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How The Outgoing Republican Congress Quietly Slid Some Climate Protection For Its Friends Past Trump

Category: Energy & Environment,Finance

Congressional Republicans have supported Department of Energy research that can keep the fossil-fuel industry alive in a warmer world, like this plant in Gaylord, Michigan that uses captured CO2 to enhance oil recovery.DOE

Apparently they believe in climate change when it threatens fossil fuels. Even as they questioned the human role in climate change, the Republicans who controlled Congress the last two years quietly supported climate action to save the fossil fuel industry in a warmer world—and they slipped the results past Trump.

Republicans may have acted because the industry has realized it must. American oil giants including Exxon-Mobil, Chevron and Occidental Petroleum have pledged to support the Paris Agreement. Denying climate change leaves no room to develop carbon capture, the primary technology that can keep the fossil-fuel industry alive.

The Republican Congress supported carbon capture with a ground-breaking tax break, known as the 45Q tax credit, buried in the 2018 omnibus budget bill. The credit was spearheaded by senators from fossil-fuel states—Heidi Heitkamp (D-ND), John Barrasso (R-WY), Shelley Moore Caputo (R-WV)—and a senator who cares about climate change, Sheldon Whitehouse (D-RI). As soon as Trump signed it, that budget act greatly expanded a meager tax credit that already existed, suddenly making carbon-capture technology look feasible.

"If you have a big-ass power plant in Minnesota or in Montana and your big power plant emits 10 million tons of CO2 a year, if you capture that and store it, you can get paid $500 million a year for 12 years, which is $6 billion," said S. Julio Friedman, a Columbia University expert on carbon capture. "That makes this all interesting. That did not exist 12 months ago but it exists now. And not surprisingly a lot of people are out there looking for projects, looking for financing, looking for ways to take advantage of this market that is emergent."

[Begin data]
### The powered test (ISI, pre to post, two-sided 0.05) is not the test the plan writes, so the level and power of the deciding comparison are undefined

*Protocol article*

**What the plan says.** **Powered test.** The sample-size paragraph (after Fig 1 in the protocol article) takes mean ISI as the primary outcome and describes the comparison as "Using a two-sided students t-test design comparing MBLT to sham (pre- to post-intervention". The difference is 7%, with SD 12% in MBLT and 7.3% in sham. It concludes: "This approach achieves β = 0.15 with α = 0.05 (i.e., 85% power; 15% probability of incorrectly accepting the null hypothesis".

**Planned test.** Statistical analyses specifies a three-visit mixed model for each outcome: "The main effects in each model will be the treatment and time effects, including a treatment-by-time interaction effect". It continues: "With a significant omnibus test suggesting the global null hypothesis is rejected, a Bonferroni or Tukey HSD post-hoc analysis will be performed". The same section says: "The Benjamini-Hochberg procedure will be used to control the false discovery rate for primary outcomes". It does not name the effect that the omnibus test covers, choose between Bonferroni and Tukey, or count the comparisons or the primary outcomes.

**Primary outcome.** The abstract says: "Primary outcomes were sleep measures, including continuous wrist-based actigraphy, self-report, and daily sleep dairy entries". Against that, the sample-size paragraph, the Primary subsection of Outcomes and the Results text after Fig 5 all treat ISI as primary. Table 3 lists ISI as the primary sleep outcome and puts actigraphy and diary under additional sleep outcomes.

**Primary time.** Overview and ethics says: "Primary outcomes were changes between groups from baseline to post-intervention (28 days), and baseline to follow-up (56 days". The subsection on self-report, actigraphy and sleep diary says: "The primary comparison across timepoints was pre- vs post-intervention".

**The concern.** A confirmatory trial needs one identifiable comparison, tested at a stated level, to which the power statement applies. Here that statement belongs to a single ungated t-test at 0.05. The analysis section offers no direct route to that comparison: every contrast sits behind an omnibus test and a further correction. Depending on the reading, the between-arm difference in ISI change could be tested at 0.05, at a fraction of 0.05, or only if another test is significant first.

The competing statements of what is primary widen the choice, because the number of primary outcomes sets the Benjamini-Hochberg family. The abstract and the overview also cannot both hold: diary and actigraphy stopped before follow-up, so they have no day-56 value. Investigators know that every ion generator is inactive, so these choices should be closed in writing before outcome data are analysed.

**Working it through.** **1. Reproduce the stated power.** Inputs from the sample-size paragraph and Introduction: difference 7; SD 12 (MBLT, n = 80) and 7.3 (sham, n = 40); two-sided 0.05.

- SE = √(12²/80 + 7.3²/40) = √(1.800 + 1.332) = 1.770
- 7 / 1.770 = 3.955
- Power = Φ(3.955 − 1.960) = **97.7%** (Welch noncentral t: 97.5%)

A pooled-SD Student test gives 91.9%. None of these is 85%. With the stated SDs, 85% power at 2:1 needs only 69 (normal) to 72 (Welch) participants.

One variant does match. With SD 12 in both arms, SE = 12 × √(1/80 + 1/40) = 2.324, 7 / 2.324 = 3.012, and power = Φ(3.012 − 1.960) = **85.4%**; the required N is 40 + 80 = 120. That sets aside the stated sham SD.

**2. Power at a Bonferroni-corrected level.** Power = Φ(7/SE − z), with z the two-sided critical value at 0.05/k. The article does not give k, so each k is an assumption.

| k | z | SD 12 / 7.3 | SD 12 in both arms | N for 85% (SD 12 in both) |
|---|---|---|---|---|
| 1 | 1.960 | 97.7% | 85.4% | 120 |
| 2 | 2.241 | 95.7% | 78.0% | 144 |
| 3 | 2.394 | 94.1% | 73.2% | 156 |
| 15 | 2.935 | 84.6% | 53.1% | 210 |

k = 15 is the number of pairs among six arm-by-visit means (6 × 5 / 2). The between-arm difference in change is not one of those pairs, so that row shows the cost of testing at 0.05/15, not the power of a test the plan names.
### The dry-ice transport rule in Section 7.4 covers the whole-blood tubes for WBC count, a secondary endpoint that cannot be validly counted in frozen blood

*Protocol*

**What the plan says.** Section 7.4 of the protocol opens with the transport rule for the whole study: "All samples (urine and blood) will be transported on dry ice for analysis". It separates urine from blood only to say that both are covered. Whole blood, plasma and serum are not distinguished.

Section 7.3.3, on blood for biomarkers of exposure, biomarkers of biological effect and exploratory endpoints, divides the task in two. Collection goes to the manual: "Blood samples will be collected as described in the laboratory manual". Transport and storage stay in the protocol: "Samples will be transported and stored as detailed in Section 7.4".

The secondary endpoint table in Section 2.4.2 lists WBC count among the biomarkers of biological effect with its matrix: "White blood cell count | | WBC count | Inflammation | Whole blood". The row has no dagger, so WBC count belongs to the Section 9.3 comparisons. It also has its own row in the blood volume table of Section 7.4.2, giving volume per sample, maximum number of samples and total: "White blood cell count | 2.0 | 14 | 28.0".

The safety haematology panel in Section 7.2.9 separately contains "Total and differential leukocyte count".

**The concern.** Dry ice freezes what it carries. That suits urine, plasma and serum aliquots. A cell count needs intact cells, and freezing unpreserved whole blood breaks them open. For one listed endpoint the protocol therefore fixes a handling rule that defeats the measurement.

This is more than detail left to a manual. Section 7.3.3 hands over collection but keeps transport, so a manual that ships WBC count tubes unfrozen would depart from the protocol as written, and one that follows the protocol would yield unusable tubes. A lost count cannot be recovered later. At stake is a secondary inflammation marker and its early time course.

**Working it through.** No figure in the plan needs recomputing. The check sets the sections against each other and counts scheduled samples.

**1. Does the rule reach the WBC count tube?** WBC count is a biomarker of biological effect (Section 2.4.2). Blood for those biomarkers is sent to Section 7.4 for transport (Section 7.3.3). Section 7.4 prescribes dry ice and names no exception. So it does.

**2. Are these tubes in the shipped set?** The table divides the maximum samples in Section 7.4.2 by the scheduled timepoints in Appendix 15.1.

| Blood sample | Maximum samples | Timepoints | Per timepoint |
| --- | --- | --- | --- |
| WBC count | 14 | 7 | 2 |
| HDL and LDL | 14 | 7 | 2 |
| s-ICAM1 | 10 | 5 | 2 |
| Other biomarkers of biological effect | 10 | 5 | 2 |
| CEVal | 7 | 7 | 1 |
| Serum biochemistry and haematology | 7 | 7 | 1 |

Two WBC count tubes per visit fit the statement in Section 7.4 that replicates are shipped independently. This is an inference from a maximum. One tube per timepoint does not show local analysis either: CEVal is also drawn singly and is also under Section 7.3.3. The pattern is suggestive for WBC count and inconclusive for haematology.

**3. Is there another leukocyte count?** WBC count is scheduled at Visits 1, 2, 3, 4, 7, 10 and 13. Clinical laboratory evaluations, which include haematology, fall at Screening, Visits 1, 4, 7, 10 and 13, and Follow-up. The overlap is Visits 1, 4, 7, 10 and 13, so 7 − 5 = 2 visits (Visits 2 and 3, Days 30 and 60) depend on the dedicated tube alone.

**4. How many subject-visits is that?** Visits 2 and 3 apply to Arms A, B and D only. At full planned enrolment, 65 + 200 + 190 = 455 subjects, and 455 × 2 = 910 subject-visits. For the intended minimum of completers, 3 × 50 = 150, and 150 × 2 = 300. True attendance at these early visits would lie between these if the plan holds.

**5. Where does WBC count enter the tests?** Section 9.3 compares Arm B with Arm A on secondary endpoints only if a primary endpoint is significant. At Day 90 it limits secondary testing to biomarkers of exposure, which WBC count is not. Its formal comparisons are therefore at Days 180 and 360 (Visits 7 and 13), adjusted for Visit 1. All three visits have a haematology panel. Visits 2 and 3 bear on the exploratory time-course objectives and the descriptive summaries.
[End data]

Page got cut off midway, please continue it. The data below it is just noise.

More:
Among other things, 45Q directly contradicts Trump Administration efforts to undermine the social cost of carbon. Trump has argued the social impact of carbon pollution is between $1 and $7 per ton, but 45Q effectively sets the cost at $50, about what the Obama Administration calculated.

"That’s interesting actually. Among other things that’s essentially now a social cost of carbon calculus," Friedman said at Stanford University. "This Congress has said the cost of emitting is $50 a ton."

Congress passed the Bipartisan Budget Act of 2018, after a night of debate, at 5:30 a.m., and Trump signed it a little over eight hours into a government shutdown. It also rebuffed Trump's efforts to scuttle Department of Energy grant and loan programs that support clean energy innovation, including the kinds of innovations that can capture the carbon emitted when fossil fuels are burned.

Not only was the Office of Energy Efficiency and Renewable Energy saved, but it got an extra $300 million. The Office of Fossil Energy enjoyed an extra $70 million. And the DOE Loan Program Office, a political football kicked often by Republicans, got an extra $2 billion of loan authorities for rural power generators, who often rely heavily on coal.

"Among other things, federal R&D programs now have unprecedented levels of funding to get this work done," Friedman said.